Video Games Journalists Hold Breath, Get Blue in the Face
In yet another case of Gaming Journalistic giants collision, Kyle Orland from the VGMwatch comments on a comment made by 1UP‘s John Davison.
In a column with a dozen or so 2006 predictions, Davison writes ‘Games journalists will stop writing “the thing that’s wrong with games journalism” musings, and start actually fucking doing something about it.‘ To which Orland replies ‘… But just because you’re yelling at the wind doesn’t mean you aren’t, on some level, yelling at yourself at the same time … I think anyone who complains about game journalism has to reflect, at some point, on how their own writing measures up to the ideals they’re espousing.‘
And to which I say: Stop splashing in your pond and call it a tsunami.
Why is it that I don’t see movie critics release article after article about “state of Movie Journalism”, even though a huge percentage of written material about movies is based on, or is promotional releases? We’ve seen those “interviews” which made of dozens of reporters waiting in line to get 15 minutes out of a half-asleep actor/director/whatever, then blowing it up to a full, three pages, front page article. So what, goes the communal opinion, we all know the rules of the game.
The movie “reports” are almost entirely PR in disguise, the interviews are mostly fake, and the gossip/rumours is at the bottom of the yellow barrel, but the movie reviews are mostly independent, free of commercial dictation, and true to the opinion of the critic. It might not be a fair tradeoff, but nobody really cares. In fact, of the whole loop, those receiving the short end of the stick are the critics, probably for not taking place in the whole charade. Not surprising, as movies are supposed to entertain. So we get an entertaining total package of marketing bliss, occasionally marred by the odd spoil-sport critic. These are the rules of the game.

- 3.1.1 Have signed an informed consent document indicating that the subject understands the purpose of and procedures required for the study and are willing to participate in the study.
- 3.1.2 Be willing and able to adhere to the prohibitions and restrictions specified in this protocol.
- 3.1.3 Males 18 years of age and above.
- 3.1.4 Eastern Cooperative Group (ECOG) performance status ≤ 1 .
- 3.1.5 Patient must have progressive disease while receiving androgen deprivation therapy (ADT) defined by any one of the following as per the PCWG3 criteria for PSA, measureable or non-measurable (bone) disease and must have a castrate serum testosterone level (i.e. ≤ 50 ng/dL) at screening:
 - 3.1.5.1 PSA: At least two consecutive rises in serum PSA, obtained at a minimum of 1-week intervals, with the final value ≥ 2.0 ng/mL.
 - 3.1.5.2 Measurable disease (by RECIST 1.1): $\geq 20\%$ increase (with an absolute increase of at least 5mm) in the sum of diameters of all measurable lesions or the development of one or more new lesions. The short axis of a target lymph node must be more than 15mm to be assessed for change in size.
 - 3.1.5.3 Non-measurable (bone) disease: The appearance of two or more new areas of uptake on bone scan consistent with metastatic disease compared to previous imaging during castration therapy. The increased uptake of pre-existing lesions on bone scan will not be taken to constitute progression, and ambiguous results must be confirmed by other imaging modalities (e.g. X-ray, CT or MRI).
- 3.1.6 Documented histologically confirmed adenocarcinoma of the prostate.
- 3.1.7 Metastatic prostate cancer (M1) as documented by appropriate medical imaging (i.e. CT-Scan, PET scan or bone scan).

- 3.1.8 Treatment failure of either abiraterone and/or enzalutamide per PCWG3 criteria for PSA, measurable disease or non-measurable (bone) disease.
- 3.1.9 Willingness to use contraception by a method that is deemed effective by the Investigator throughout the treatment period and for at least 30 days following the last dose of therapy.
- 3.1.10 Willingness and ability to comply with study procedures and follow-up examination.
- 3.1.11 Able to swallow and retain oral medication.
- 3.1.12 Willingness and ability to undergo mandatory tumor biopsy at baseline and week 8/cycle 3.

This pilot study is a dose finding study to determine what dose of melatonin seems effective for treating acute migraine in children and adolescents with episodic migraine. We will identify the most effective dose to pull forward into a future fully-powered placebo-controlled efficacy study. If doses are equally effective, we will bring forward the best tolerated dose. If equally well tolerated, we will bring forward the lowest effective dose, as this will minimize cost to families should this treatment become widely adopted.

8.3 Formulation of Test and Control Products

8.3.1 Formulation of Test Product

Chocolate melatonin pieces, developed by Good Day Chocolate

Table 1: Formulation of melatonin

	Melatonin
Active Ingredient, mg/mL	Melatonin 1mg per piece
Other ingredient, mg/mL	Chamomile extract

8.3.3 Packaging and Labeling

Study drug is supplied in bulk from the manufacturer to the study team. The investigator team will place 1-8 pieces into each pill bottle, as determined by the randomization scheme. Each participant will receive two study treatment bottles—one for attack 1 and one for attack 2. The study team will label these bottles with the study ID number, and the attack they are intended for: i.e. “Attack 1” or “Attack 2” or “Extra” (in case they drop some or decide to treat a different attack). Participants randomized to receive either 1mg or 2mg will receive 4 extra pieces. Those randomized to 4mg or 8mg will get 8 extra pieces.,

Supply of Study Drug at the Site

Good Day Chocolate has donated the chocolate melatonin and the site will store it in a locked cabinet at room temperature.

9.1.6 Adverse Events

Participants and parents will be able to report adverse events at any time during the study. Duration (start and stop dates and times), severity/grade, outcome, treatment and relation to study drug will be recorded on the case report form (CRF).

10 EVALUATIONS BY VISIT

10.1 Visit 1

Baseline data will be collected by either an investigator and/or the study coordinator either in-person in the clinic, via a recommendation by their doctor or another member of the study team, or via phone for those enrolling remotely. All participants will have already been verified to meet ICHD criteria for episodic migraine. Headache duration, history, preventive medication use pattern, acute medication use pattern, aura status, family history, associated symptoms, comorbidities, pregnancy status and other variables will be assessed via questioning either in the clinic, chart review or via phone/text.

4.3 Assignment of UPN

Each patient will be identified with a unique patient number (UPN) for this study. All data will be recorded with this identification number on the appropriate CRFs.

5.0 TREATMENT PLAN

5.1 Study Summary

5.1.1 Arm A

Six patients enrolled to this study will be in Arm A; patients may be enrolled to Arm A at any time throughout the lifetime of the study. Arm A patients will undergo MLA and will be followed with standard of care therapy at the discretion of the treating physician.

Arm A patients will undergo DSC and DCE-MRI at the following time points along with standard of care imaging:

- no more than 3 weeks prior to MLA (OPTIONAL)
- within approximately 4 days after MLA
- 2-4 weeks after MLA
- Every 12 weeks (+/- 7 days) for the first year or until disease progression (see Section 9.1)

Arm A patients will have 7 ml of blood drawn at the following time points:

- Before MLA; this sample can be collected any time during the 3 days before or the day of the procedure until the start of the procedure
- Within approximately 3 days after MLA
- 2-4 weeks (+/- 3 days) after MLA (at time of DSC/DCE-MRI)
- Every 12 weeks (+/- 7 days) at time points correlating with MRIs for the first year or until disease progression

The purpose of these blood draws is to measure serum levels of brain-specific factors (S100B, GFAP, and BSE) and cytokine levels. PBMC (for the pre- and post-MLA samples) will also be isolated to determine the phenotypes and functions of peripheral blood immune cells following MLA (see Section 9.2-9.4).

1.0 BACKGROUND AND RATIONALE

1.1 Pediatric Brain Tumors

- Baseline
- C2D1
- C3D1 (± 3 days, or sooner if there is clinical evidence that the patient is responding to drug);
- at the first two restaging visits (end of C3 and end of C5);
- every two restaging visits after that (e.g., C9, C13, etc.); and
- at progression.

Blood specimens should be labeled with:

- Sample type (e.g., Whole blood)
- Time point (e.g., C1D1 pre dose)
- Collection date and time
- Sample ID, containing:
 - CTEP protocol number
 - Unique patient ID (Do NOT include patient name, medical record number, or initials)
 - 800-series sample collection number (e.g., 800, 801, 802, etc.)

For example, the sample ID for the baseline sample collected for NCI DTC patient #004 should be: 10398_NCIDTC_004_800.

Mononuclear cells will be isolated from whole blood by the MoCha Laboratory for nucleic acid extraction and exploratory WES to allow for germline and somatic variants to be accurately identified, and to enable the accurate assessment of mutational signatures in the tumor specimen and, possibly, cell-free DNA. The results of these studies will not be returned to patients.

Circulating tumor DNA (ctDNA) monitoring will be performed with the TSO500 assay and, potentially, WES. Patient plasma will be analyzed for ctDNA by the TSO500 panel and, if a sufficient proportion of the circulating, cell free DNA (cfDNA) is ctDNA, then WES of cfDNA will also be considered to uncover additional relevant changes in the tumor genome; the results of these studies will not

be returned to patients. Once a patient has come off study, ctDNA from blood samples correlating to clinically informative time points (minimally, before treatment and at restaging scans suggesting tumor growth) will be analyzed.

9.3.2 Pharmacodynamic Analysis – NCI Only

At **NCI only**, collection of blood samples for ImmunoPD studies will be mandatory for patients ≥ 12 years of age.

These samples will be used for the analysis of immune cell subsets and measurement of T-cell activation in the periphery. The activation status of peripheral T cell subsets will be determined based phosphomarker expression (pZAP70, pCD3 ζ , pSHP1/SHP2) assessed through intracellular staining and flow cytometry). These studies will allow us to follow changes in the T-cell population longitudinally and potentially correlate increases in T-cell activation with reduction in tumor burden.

The same could be said about the music journalistic world, while acknowledging the differences, not in favour of objectivity, or commercial free reporting, as music reporters exist almost solely on record-company-paid trips to live shows and events, music critics are bombarded with free material and are often over-saturated with new releases, the radio playlists are almost exclusively dominated by but commercially promoted material, you get the drift. It’s all a huge festival centred on one common trait: create hype for your latest release and shove it into music buyers’ pockets.
But that’s the whole point isn’t it?
Getting all high and mighty about Video Games Journalism is just ignoring the fact that this is a commercial media, not a philanthropic one. Everyone’s out to make money, a fact no New Gaming Journalism manifesto can change. It’s time to get on with the show, the way you do with every other popular media. Find the writers you like, ignore those you dislike, etc. It gets us more glittering events coverage and better “Hollywood” chic, but it means almost everything you see is free advertising. Sort of like politics.